After natural disasters like hurricanes, the opportunistic use of LDR brachytherapy overcomes power-related issues in HDR brachytherapy. LDR brachytherapy applicators are manually after loaded with medical 137Cesium radioactive sources (10). From a radiobiology viewpoint, the low rate of radiation emission in LDR brachytherapy offers tumor cytotoxicity and normal tissue sublethal damage repair for reduced toxicity (10). The practical advantages of LDR brachytherapy are reduced reliance on electrical power to deliver brachytherapy, long-standing history of the technique with standardized (but still customizable) tandem and colpostat loading patterns, direct patient medical monitoring and care, and mobility as shields might just be rolling lead-based screens (10). Disadvantages might be provider unfamiliarity with the LDR technique, manual decay calculations to determine 137Cesium dwell time for a desired prescription dose, a requisite for three-dimensional over two-dimensional prescription planning, and protracted patient bed time (up to 40 h) to accommodate the low rate of radiation emission in LDR brachytherapy. LDR 137Cesium radioactive sources were not available for brachytherapy pre-hurricane or post-hurricane on the island (7, 8).
The second barrier to brachytherapy in the aftermath of Hurricane Maria was damage to roadway infrastructure (Figure 1). $70 million dollars and five bridges, requiring 800 metric tons of new steel, rebuilt roadways on the island swept away or deemed impassable after the hurricane (15, 16). Although it is well-established that urban women have greater odds of receiving brachytherapy than rural women (17), inequities in availability, accessibility, and utility reduce the likelihood of gynecologic brachytherapy for women with advanced stage uterine cervix cancer on the island. Over 80% of those women do not have access to a brachytherapy facility within 20 kilometers, and therefore, must rely on one of three San Juan-centric providers for brachytherapy (4). Lack of coordination, inadequate patient awareness for need of brachytherapy, and travel issues have contributed to a significant gap (70%) in the non-utilization of brachytherapy by women residing in rural municipalities in Puerto Rico (4). Evidence on the extent to which distance of travel acts as a deterrent to brachytherapy has not been well-studied. Lack of public transport, poor roads, and low perceived quality of care indicate a negative impact (18).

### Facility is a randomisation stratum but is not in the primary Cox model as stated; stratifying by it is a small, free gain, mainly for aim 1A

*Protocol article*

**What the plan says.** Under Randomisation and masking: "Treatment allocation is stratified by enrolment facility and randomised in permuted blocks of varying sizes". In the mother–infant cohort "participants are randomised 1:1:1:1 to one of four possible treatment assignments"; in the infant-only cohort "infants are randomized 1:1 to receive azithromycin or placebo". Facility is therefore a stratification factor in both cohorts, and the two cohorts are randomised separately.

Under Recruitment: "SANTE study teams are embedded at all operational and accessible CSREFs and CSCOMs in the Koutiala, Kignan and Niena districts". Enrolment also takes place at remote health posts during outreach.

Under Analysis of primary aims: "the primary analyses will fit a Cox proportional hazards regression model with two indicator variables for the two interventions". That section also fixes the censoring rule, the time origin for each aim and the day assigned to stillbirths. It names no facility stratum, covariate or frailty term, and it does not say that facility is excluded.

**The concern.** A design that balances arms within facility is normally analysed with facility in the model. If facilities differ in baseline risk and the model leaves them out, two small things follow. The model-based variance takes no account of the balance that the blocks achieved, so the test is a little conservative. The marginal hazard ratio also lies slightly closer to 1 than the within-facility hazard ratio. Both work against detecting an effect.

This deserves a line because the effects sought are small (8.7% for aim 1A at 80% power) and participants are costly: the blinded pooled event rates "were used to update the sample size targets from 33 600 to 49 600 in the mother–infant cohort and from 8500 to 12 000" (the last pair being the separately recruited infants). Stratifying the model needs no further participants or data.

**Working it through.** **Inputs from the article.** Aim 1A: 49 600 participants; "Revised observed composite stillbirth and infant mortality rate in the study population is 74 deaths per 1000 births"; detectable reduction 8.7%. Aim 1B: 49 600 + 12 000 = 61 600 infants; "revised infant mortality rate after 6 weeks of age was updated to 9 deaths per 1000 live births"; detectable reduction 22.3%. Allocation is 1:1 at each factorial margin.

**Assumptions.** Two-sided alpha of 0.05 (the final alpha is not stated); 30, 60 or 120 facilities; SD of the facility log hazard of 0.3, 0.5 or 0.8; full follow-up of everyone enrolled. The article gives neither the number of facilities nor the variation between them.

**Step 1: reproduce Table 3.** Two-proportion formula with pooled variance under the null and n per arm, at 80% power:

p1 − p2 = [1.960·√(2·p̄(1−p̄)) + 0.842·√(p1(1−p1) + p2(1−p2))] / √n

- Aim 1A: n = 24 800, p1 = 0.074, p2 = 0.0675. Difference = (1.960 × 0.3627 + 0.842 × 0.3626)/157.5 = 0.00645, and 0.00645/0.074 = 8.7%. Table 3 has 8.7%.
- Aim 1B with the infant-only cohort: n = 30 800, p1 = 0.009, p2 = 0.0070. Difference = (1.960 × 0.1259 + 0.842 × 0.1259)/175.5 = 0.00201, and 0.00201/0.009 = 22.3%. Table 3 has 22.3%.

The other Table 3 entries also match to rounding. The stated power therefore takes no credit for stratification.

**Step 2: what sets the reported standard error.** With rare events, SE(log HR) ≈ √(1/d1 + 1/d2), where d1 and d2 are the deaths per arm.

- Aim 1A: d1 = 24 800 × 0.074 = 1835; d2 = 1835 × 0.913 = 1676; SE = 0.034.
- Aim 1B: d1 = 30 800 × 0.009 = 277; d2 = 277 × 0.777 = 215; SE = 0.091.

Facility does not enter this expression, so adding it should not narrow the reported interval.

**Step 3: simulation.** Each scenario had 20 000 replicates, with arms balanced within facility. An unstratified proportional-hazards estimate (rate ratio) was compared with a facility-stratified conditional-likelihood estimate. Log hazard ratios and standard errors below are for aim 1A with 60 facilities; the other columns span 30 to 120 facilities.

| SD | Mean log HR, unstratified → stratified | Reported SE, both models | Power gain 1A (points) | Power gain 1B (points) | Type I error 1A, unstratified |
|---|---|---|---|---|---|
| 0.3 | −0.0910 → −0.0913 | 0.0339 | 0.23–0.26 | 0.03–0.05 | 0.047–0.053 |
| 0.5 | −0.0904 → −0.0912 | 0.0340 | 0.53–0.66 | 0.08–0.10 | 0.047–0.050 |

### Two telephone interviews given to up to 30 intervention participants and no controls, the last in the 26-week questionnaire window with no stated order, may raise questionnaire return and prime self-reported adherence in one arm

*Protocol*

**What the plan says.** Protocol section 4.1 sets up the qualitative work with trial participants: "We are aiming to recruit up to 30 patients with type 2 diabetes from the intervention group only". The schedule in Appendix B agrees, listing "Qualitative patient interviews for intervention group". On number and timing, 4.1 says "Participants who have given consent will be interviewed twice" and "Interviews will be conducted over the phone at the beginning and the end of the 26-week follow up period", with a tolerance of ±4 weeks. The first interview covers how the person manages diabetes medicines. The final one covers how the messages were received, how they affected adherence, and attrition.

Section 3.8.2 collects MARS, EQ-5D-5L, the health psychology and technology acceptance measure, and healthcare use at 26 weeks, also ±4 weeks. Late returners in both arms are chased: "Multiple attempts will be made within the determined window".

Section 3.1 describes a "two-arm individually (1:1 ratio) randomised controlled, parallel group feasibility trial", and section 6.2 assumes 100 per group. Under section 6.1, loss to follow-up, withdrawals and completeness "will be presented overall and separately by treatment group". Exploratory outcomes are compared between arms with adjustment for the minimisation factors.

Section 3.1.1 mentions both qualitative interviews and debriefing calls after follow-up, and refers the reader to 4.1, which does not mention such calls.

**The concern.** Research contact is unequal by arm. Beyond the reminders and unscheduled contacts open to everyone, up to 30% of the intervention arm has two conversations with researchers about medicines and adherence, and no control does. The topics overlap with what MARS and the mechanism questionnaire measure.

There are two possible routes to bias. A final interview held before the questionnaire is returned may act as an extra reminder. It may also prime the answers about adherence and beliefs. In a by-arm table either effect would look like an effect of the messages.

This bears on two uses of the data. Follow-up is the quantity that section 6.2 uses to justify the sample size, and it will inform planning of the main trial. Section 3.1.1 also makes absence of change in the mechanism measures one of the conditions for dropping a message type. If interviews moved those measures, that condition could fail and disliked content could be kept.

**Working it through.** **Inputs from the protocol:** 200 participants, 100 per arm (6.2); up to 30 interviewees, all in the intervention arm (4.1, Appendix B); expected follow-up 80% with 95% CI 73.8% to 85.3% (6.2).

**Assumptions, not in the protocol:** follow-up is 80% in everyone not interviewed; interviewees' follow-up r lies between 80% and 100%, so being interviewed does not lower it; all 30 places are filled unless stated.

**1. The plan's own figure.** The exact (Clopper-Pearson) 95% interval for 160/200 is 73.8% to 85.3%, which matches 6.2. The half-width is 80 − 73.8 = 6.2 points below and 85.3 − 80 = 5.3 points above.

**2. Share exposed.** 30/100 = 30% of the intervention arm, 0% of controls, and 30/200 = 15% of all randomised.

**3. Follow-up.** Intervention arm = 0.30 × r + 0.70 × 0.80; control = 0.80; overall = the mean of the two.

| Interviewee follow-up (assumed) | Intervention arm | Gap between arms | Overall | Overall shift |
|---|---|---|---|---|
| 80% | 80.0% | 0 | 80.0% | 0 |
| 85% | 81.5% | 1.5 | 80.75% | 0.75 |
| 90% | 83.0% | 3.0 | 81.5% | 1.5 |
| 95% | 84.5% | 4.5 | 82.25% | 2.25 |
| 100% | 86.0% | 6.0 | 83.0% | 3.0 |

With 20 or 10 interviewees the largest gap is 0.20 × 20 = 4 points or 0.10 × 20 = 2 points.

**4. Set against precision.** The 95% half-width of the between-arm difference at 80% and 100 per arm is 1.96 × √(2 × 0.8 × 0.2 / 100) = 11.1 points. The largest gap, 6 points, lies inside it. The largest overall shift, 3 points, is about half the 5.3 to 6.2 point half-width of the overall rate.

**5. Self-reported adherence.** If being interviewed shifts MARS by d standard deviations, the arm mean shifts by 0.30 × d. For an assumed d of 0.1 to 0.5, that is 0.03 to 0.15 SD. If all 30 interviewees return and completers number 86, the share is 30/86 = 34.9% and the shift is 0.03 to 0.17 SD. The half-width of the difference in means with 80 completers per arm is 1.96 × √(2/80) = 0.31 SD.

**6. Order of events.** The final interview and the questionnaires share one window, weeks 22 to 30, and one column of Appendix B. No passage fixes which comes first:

Figure 1. Depicted are the municipalities of the Commonwealth of Puerto Rico. Orange shading indicates age-adjusted rate of uterine cervix cancer per 100,000 population (2010–2015) in San Juan (12.6) or other high incident municipalities (>15.5) served by the PRNCORP on 26 September 2017 (http://www.rcpr.org/). Puerto Rico highways 2, 3, 52, and 53 are labeled as indicated. Impassable roads or bridges due to Hurricane Maria or Irma are indicated by traffic cone symbols as marked by the US Federal Emergency Management Agency and local crowdsourcing on 26 September 2017 (13, 14).